This post shares some of my experiences with outbound product management. I delve into learning moments from past epic failures, as well as best practices that have resulted in success.
While this post references some inbound product management anecdotes, its focus is on the outbound aspect. I will share inbound product management reflections at great length in a separate post.
Outbound vs. Inbound Product Management
In its simplest form, product management can be divided into two parts: outbound and inbound.
- Outbound product management focuses on tasks outside of the company such as learning about problems and pains the market and customers are experiencing. The goal of outbound product management is to build the right product.
- Inbound product management focuses on tasks done within a company such as working with the various teams to define, design, and build the product, and getting it ready for the market. The goal of inbound product management is to build the product right.
Imagine a Scenario…
Imagine you’ve built an awesome ice making machine. Your ice machine could convert 500 pounds of water into 500 pounds of ice in just one minute. It could run on rechargeable batteries. The machine only weighs 10 pounds. It will last as long as 20 years. And get this, it only costs $200!
You meet with every single person living in Antarctica to sell them the machine. Nobody ever buys it. You go out of business.
This scenario is exaggerated to the extreme, but it is meant to illustrate the importance of building the right product.
People don’t buy products or services. They buy solutions to their problems.
In order to build the right product, a product manager needs to understand what kinds of problems their target customers have. It’s incredibly easy to fall in love with your own product. It’s natural to grow an emotional attachment from seeing it transform and evolve over time. But if you built the world’s best ice maker for people living in Antarctica, your business is in a world of hurt.
To borrow a quote from my mentor at ThinkHR, “Fall in love with the problem, not with the solution… You need to understand the problem first, so that you could deliver the right solution.”
This sounds obvious, right? Identify a problem, then build a solution that solves that problem. People buy it. The company (and hopefully you) get rich in the meantime. Easy, right?
Unfortunately, we are all are susceptible to human error, emotions, and assumptions. Allow me to share some real costs of building the wrong product.
The real costs of building the wrong product
Example 1: CRM at Faria Systems
During my time at Faria Systems, the company built its own customer relationship manager (CRM). Some context: a CRM is a tool that allows a business to manage their relationships with customers and potential customers. For instance, it allows you to view past correspondence with customers; to generate new invoices or view outstanding invoices; to see what additional products can be upsold to customers.
The CRM was used internally by the sales and marketing teams. After observing its internal usage for a couple months, the CEO made a push to sell the CRM to other software companies. The assumption was that markets in Asia, Australia, and New Zealand needed this particular solution because it was integrated with Xero, a New Zealand-based accounting software company. We asserted that our solution would provide seamless integration between CRM and enterprise resource planning (ERP) to help software companies scale on top of Xero.
R&D efforts alone cost $300,000 to build the CRM. In addition, purchasing the web domain cost $3,000. Marketing collateral such as data sheets and conference posters were made. Engineers created a demo environment staged with realistic looking data. Staff were trained on how to sell, support, and market the product. The go-to-market strategy was ready, despite never validating the product with a single potential customer.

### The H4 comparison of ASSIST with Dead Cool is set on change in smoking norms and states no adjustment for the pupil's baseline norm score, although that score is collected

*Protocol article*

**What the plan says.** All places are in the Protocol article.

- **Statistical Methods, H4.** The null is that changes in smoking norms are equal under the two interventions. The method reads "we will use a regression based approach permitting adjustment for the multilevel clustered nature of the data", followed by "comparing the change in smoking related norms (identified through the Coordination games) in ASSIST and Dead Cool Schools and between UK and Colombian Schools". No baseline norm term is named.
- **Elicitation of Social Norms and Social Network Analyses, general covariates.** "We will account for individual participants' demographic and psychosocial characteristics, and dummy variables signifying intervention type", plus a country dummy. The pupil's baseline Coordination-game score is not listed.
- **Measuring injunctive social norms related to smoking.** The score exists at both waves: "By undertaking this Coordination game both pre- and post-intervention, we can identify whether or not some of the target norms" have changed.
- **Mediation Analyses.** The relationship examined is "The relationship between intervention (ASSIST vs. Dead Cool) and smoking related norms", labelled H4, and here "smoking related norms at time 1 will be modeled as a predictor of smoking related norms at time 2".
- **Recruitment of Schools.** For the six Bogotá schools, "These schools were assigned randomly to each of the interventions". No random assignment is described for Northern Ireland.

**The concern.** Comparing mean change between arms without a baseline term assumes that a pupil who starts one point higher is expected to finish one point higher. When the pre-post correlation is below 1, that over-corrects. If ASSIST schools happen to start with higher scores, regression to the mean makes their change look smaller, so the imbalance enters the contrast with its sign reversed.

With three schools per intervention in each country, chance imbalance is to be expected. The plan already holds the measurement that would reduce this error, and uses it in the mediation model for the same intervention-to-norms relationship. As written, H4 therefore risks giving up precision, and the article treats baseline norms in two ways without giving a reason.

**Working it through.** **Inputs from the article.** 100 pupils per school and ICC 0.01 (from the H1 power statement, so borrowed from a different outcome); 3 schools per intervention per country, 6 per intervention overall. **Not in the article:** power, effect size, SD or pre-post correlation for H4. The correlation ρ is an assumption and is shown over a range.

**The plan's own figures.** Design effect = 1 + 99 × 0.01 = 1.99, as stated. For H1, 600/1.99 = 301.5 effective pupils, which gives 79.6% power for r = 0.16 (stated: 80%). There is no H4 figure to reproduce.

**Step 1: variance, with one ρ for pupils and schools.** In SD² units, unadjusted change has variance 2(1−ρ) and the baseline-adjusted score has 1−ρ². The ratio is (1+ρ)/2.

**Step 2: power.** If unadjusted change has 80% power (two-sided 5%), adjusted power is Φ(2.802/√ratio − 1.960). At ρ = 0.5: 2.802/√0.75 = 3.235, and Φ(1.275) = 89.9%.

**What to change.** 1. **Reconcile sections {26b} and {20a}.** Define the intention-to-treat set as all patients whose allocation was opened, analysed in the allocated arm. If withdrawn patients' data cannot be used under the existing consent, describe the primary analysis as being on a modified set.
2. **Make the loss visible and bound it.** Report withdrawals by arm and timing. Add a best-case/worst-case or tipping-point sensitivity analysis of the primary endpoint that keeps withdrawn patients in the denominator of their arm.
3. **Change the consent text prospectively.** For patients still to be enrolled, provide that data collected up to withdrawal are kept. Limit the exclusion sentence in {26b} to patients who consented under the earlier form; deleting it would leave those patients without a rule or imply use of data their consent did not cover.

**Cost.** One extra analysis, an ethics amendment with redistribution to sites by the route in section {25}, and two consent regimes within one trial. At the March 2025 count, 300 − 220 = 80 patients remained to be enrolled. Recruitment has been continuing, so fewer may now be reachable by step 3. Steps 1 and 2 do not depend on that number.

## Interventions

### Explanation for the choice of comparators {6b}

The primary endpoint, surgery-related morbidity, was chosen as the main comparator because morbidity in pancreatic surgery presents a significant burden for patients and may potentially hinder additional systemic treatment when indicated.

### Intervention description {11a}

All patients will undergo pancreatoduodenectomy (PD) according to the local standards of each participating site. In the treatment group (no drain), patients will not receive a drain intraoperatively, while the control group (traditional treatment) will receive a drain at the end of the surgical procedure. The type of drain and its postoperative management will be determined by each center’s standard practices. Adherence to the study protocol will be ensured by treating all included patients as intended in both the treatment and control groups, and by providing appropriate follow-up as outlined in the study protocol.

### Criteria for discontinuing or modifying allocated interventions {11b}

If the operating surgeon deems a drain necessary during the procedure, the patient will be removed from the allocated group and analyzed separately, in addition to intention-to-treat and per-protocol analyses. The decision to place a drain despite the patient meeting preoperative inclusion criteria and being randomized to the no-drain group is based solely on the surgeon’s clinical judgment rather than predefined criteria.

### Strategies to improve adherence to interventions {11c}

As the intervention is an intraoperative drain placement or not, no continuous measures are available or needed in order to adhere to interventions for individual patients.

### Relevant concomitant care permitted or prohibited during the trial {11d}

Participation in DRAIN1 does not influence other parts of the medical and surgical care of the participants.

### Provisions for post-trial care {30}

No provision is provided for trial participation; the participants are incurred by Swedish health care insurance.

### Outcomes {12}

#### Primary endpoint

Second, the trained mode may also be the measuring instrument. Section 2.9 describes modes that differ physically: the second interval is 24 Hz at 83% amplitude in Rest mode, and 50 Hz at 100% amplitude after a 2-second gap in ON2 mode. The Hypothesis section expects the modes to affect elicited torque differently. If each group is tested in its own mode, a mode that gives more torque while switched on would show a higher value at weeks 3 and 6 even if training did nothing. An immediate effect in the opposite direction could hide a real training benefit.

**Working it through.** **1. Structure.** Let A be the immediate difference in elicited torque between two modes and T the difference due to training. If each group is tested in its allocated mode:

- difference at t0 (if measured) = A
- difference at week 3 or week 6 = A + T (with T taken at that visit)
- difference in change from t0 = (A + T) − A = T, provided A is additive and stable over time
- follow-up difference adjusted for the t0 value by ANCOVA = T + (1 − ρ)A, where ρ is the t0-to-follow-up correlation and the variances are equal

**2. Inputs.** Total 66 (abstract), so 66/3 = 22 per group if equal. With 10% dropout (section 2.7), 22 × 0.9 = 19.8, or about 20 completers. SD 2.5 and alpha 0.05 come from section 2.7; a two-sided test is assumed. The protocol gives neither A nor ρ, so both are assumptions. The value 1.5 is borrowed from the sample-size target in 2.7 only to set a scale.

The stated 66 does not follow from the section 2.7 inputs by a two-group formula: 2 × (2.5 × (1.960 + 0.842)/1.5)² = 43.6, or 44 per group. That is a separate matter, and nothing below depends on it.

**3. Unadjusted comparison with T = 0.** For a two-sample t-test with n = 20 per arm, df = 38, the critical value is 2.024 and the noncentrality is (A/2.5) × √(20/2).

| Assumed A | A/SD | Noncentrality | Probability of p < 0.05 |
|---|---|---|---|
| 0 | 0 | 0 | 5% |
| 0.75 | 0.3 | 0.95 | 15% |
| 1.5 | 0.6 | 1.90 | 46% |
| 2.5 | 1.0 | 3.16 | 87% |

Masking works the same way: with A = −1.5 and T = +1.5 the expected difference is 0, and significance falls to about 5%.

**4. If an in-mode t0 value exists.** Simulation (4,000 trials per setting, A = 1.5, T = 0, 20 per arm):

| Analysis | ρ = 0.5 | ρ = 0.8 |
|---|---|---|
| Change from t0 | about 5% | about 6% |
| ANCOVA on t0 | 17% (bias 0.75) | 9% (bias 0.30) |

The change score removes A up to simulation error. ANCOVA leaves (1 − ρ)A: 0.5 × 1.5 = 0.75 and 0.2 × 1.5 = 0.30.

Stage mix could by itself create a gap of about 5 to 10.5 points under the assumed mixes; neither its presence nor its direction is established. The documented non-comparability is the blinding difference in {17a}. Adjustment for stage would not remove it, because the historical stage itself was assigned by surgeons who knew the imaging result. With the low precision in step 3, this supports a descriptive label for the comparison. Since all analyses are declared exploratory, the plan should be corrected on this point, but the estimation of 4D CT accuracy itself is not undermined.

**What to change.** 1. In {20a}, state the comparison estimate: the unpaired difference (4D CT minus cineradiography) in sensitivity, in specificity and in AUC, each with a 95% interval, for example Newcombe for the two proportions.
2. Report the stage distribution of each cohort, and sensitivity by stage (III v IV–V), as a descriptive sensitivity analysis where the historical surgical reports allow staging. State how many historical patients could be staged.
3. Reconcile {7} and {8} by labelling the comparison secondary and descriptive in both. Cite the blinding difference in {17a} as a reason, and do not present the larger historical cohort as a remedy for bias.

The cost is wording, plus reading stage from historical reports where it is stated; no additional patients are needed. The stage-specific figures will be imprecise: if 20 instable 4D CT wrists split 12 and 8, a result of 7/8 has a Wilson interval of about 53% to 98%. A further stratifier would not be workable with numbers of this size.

Fast forward a few months, ZERO licenses were sold. The CRM market is already saturated, commoditized, and dominated by Salesforce and a few smaller key players. Nobody found any value from our “seamless integration with Xero.”
We built the wrong product, and it was an expensive six-figure lesson. Luckily, the company was profitable and could afford the loss.
Example 2: Shoe App at Shoelives Ltd.
In 2016-17, an international Chairman/CEO hired me as a part-time management consultant. His company operated in the wholesale shoe business, with most of the revenue coming from retail. He wanted to diversify beyond retail and compete with e-commerce giants.
I was tasked with using my knowledge of software and product management to form a new software division. The goal was to create an app platform for the Chinese market that enabled (i) designers to upload shoe designs, (ii) regular shoppers to buy shoes based on the designs they viewed, and (iii) factories to fulfill these orders. In the end, the consumer would pay for shoes they liked, factories made money, and designers would also get a cut by supplying the design.
The company owned the entire vertical market from shoe design and prototyping, to manufacturing in factories, to distribution, and finally to marketing and sales. In addition to hiring the software team and investing in the software infrastructure, it would supply the initial designs and front the manufacturing costs. The goal was to gain enough traction to attract external designers and manufactures to come onto the platform. In turn, we’d take a cut off the factories’ and designers’ earnings.
I tried to do outbound product management due diligence. I interviewed the Chairman on multiple occasions to understand what kind of problem we were trying to solve. I flew to Shenzhen to meet the two business consultants who spearheaded the initiative with the Chairman. I did not interview potential customers. I did not conduct market research. These oversights were due to three main factors: I had (i) limited understanding of the Chinese market, (ii) limited knowledge of the shoe business, and (iii) limited time due to being fully employed at Soloshot.
Nevertheless, I was reassured that this idea would succeed. A new business entity was formed, and onward we marched. Over the next few months, I taught the Chairman and business consultants about the software world, built out a software team, and defined the first version of the product.
The entire experience was immensely gratifying. We spent days in meeting rooms going over the software development life cycle (SDLC), building out the team structure, proposing timelines and budgets, and defining the product.